I am a UI developer working for a software company. We are at the initial stage of planning our first online product. Kendo UI is in the list for UI and it's our leader's idea who is a back-end developer. Although I am not saying everything has to be tailor-made with full customization, my view is that UI/UX planning should not be constrained to the technical implementation.

I am asked to make up a prototype for the better user interaction ideas but if I already know what they are going to implement is 100% default behaviour that Kendo UI offers, what is the point?

All our competitor's online product are very unique that they hardly use any 3rd party tool apart from more standardized libraries like jQuery.

I lost my motivation, already seeing the output that will look alike others.

If I want to make a good career out of UI designer, do you think I should find a place that understands the real value of user experience?

  • As the UI developer, does this mean you are actually responsible for the UI design as well in this particular role? Are there other decision makers that you can influence with a solid argument as well?
    – Michael Lai
    Commented Sep 5, 2013 at 6:16
  • @MichaelLai Thanks a lot for your input. We have about 10 back-end developers and 2 UI/UX designers that do both graphic/usability concept as well as the implementation. Before I joined a year ago, there were no UI specific roles here. I am more experienced than the other UI designer but still more of intermediate position.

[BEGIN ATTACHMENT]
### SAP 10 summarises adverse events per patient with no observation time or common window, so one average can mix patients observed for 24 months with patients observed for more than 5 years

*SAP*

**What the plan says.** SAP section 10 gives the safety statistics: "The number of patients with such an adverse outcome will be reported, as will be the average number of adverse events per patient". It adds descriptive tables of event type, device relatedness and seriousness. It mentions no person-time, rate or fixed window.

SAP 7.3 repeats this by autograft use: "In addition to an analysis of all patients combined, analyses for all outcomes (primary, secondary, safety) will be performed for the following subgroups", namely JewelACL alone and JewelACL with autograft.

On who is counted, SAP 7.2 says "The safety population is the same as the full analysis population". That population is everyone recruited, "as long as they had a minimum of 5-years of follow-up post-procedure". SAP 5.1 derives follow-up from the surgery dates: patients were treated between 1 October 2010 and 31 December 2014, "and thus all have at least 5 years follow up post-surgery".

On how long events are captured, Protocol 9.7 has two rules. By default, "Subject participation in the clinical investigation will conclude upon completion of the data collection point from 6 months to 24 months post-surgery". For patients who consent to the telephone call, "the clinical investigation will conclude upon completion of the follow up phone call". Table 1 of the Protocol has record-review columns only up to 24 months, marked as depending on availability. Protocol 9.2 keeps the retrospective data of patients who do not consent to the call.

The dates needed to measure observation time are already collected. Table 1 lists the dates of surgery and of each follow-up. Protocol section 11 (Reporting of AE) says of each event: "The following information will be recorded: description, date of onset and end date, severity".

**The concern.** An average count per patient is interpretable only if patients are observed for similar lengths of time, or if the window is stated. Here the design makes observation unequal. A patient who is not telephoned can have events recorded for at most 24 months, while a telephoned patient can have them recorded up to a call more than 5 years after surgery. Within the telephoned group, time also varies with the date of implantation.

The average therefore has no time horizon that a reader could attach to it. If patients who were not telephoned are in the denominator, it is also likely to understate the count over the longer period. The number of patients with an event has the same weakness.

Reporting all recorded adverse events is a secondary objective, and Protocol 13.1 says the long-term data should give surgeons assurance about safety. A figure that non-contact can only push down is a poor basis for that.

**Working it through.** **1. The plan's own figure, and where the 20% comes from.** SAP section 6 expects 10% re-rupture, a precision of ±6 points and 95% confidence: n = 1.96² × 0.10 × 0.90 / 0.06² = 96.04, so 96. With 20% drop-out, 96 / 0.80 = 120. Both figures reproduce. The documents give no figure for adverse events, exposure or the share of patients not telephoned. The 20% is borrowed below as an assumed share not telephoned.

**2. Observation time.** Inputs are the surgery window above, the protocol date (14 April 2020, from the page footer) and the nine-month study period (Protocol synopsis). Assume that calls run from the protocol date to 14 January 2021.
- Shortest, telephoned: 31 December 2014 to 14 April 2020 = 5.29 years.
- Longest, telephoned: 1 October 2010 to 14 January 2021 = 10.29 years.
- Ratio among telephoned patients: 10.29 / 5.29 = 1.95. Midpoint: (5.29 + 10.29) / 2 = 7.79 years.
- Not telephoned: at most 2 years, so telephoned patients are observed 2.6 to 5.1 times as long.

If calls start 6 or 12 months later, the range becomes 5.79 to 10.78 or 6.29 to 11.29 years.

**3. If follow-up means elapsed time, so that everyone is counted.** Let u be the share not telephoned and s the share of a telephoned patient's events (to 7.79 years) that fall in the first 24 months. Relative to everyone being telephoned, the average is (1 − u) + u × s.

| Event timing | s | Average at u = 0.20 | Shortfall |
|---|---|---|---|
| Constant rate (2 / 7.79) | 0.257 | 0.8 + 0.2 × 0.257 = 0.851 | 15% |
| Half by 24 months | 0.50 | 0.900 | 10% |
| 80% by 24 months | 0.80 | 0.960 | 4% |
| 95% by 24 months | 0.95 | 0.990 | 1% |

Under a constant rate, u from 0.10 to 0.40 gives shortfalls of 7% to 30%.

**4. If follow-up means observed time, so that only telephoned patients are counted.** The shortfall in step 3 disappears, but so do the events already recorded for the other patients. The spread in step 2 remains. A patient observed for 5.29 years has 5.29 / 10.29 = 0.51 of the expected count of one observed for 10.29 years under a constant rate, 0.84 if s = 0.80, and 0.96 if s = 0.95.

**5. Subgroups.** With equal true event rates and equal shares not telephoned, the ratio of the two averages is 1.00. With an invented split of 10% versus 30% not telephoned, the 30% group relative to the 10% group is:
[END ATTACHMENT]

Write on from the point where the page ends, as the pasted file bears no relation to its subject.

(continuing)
– Seong Lee
    Commented Sep 5, 2013 at 6:43
  • So in this case, what is the other UI designer's view about this? If the lead doesn't listen to the input from the UI/UX people, then you just need to hire graphic designers and front-end developers since it is all about implementation anyway.
    – Michael Lai
    Commented Sep 5, 2013 at 7:42

1 Answer 1


Part of being a good UI designer is understanding the balance between business, technical and user requirement/constraints. You will find that different organizations adopt different aspects of the user-centric design philosophy, and as much as you are trying to be an advocate for the user, it is no point designing a product that cannot be built (or sold). Therefore, it is in your best interest as a UI designer to be able to come up with research and sound advice based on best practice and your experience (with being biased towards your own design ideals).

I don't think programmers like to reinvent the wheel, so it is not uncommon to see third party UI tools used. Many designers and developers also use javascript or CSS frameworks so the argument should be based on the suitability of the proposed solution. You'll need to work out how to find the right balance in the new world of UX/Agile development environment, but if you can show that you have taken these considerations into account that's what will make you a better UI designer.

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